Wednesday, March 23, 2011

RSA SecurID and The Smart Grid

The compromise of RSA's SecurID system is one of several security-related hot topics this week.  I am still not sure how significant the compromise is (some say it is not overly significant, others claim it is a massive problem), but one thing is quite clear to me and many others I know in the security world - It is not a major surprise that their security has been compromised.

Security gets compromised.  That is what happens with security.  Some organizations have great track records.  As I understand it RSA SecurID has a 20 year track record.  Cryptography Research claims an 8 year perfect record for their CryptoFirewall product (used to protect, among other technologies, pay tv).  DES and SHA1 had their days in the sun, but all good things come to an end, and the newer and (hopefully) better technologies take their place.  Heck!  There was a time when the Mac loving world believed that Macs were immune to security compromises.  Think again!

RSA will fix whatever is broken.  They are a good company with a long history of knowing what they are doing.  Sure, they make mistakes along the way, but they are a good provider of security products.  The fact is that a compromise helps build better security.  As users of security technologies, we should EXPECT compromise at some point, and be prepared for it.  I am a careful driver, who does not text as I drive, and stays within the speed limit (more or less), and I wear my seatbelt and back up out of parking spots nice and slow.  Nonetheless, I am fully aware that operating my motor vehicle puts me at high risk for an automobile accident.  I can avoid automobile accidents entirely only by never getting anywhere near an automotive vehicle.  In the world of technology it is the same story.  If I play in the cyber world I am going to face cybersecurity incidents.

That brings me to the Smart Grid, and perhaps more specifically Smart Meters (or AMI in general).  Utility Commissions throughout the US (and perhaps the world) are hoping that rate cases cover AMI products that are going to be "good to go" for somewhere around 15 or 20 years.  This strikes me (and others I have spoken to) as somewhat of a pipe dream.  RSA SecurID is built to function as a sort of "Fort Knox" of security systems, and it lasted about 20 years.  AMI products are simply not designed that way today, and it may be a while before they are.  Simply put, utilities do not require that level of security and do not want to pay for it...and neither do consumers today (who will ultimately foot the bill due to recovery rules).  It is more likely that AMI systems rolling out TODAY (and not 3 years ago) may remain "secure" for a maximum of 10 years.

Think about this for a minute.  They are sitting on the outside of homes.  There are no set requirements for security.  The protocols, designs, and general security knowledge of vendors vary.  This is new territory and we are in the earliest stages of deployment.  We have to expect that we are not likely to get this right on the first few tries.  We have to also expect that we are going to learn (and have learned) some valuable security lessons as we proceed.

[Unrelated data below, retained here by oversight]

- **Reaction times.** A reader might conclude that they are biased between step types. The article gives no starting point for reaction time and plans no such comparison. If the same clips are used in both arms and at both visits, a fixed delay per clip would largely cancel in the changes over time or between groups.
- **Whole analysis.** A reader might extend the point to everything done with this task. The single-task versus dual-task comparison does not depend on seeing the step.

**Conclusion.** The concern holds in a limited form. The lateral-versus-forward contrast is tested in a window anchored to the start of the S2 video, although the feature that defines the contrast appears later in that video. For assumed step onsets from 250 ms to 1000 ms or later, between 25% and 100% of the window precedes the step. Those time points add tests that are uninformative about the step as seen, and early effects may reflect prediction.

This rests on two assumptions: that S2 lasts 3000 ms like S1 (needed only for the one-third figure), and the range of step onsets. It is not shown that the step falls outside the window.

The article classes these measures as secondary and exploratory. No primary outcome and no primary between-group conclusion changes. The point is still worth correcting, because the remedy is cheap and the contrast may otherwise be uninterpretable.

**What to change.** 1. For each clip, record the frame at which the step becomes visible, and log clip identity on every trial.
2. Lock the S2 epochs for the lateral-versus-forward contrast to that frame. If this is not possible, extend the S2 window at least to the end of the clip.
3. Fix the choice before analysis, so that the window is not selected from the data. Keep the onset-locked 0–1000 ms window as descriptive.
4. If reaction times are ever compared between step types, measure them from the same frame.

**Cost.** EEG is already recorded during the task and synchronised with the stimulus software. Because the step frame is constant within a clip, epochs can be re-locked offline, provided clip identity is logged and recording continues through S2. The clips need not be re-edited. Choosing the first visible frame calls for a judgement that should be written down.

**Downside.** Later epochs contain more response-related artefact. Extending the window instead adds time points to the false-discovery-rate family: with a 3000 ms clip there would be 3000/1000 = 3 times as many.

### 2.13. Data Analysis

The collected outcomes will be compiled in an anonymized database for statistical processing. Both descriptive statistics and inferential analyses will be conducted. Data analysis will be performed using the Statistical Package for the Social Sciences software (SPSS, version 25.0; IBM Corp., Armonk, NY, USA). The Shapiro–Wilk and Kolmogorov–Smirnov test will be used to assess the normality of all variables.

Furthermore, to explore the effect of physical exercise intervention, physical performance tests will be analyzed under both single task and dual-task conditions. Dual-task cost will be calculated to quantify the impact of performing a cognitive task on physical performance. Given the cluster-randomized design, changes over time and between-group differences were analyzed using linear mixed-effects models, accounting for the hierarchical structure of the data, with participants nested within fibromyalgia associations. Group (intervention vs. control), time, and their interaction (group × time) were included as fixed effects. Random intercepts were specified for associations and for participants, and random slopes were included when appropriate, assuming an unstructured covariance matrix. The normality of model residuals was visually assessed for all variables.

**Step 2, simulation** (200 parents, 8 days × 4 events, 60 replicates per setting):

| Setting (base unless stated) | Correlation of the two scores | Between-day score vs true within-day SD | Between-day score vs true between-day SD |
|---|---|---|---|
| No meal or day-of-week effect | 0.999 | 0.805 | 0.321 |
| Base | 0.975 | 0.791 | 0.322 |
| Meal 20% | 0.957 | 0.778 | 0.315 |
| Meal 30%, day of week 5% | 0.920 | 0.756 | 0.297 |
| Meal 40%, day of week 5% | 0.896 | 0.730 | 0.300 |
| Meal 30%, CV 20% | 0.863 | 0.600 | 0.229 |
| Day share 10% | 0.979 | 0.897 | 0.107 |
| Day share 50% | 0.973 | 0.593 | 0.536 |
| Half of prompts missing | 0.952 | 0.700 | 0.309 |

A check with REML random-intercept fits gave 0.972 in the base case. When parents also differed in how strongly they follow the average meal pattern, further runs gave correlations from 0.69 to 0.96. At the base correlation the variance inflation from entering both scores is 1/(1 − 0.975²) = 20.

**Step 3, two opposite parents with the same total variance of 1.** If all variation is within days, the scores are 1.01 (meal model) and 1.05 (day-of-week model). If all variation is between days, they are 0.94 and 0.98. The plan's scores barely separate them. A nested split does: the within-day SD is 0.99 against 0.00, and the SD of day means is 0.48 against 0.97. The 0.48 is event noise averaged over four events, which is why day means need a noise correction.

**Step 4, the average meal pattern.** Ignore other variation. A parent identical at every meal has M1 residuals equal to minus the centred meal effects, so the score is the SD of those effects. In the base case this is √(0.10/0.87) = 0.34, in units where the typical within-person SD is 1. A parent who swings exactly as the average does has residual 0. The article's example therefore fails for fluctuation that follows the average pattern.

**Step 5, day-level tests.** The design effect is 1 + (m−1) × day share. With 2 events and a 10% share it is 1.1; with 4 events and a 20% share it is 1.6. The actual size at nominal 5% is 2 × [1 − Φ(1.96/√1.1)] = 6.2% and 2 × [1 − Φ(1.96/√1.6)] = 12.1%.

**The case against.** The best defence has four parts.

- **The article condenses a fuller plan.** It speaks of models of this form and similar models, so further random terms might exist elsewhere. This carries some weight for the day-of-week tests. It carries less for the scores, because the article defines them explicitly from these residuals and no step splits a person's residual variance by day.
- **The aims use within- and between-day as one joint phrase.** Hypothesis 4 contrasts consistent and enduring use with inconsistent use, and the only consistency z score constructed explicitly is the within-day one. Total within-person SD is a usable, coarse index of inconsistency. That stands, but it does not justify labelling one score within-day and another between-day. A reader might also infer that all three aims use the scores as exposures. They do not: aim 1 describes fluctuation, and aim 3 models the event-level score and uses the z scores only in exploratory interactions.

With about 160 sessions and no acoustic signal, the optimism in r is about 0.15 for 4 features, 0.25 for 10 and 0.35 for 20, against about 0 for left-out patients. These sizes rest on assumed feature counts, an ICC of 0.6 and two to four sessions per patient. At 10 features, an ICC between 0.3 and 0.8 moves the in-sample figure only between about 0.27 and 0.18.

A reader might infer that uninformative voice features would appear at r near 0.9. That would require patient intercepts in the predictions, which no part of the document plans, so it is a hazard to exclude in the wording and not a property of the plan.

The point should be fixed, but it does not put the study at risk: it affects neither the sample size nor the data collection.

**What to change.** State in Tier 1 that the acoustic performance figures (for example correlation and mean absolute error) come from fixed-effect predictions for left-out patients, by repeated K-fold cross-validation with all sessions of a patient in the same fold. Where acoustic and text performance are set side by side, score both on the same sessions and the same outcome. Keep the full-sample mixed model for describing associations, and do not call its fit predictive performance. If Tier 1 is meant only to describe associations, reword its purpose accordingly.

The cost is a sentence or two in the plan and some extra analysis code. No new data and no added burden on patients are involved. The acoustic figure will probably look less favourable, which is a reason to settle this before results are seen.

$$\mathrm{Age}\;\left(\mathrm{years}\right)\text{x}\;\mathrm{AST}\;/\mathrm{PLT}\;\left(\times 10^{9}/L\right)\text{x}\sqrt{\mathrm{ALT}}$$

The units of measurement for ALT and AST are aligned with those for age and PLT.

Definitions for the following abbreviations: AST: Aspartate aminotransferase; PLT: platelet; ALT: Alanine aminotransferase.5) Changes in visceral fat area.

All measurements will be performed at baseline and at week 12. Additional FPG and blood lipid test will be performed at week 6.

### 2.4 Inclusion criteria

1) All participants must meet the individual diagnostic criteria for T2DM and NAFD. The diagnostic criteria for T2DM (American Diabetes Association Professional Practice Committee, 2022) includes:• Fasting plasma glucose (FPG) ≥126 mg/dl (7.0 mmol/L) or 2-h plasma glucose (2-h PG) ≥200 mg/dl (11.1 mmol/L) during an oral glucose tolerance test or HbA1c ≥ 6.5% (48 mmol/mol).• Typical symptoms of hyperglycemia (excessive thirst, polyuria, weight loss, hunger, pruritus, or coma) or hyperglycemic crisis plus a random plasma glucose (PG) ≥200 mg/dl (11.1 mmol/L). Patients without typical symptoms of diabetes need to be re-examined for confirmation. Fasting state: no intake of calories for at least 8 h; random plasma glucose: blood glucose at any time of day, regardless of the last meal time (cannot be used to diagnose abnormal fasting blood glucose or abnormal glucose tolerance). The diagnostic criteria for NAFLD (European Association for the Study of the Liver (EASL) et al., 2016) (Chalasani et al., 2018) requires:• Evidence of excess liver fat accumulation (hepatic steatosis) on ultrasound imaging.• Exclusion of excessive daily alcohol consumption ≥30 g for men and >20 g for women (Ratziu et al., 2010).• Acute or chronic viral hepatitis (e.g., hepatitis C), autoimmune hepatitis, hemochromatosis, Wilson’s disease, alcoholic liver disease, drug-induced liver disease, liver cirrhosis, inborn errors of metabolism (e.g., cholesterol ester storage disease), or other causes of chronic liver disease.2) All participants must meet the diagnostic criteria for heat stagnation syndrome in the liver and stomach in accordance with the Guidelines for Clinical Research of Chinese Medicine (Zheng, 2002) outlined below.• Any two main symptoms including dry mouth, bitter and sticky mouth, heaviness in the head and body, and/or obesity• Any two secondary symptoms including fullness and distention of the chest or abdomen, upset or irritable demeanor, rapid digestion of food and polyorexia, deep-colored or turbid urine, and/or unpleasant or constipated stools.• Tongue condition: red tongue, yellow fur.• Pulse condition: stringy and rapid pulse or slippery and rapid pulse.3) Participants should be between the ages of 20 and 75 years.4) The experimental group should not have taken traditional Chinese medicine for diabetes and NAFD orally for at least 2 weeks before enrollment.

This creates a bit of an issue for utility commissions and consumers, because we have to pay for replacing devices that fail to remain secure over time.  As consumers, we are used to having to upgrade technology as time progresses.  Who keeps a computer or cell phone for 10 years today?  Okay, there are some who do, but not many.  Technology simply moves too fast and a few years down the line anyone who uses technology to get things done simply accepts that in order to continue reaping the benefits of technology, upgrades are a given.

Ahhh...and that is the key!  The consumer needs to experience the benefits.

I have a Smart Meter on my house and since I switched to off-peak pricing I have seen a drop in my power bill of approximately 30%.  I simply do not use power very much in the middle of the day.  Sure, it goes up a bit in the summer when I use my AC more, but it plummets in the winter.  This is significant for me because my winter bills used to eclipse my summer bills.  As a consumer, I am happy to have a Smart Meter on my house because these savings would not be possible without a Smart Meter (or so I am told).  As a consumer, if I see a benefit, I will pay to play.

As a consumer I am also aware that I have not experienced any security-related issues...yet.  It could be a long time before I do, but I am aware that the high tech nature of the Smart Grid opens up a gaping hole from a security perspective.  That is the nature of technology.  As a user of pocket computers (that is what we should be calling mobile phones and devices), I am aware of the major security holes that tag along with the technology, and also pray that bad things will not happen on the mobile device front.  Nonetheless, I know that it is indeed quite likely that somewhere within the next decade an enterprising attacker will figure out a way to exploit our favorite new technologies, and we are not likely to go back to doing things the old fashioned way as a result of the compromise.

Let us accept the fact that this is the world we live in, continue working to build better security, avoid freaking out when things go wrong, and reap the benefits that inevitably come with new technologies.

We live and we learn.

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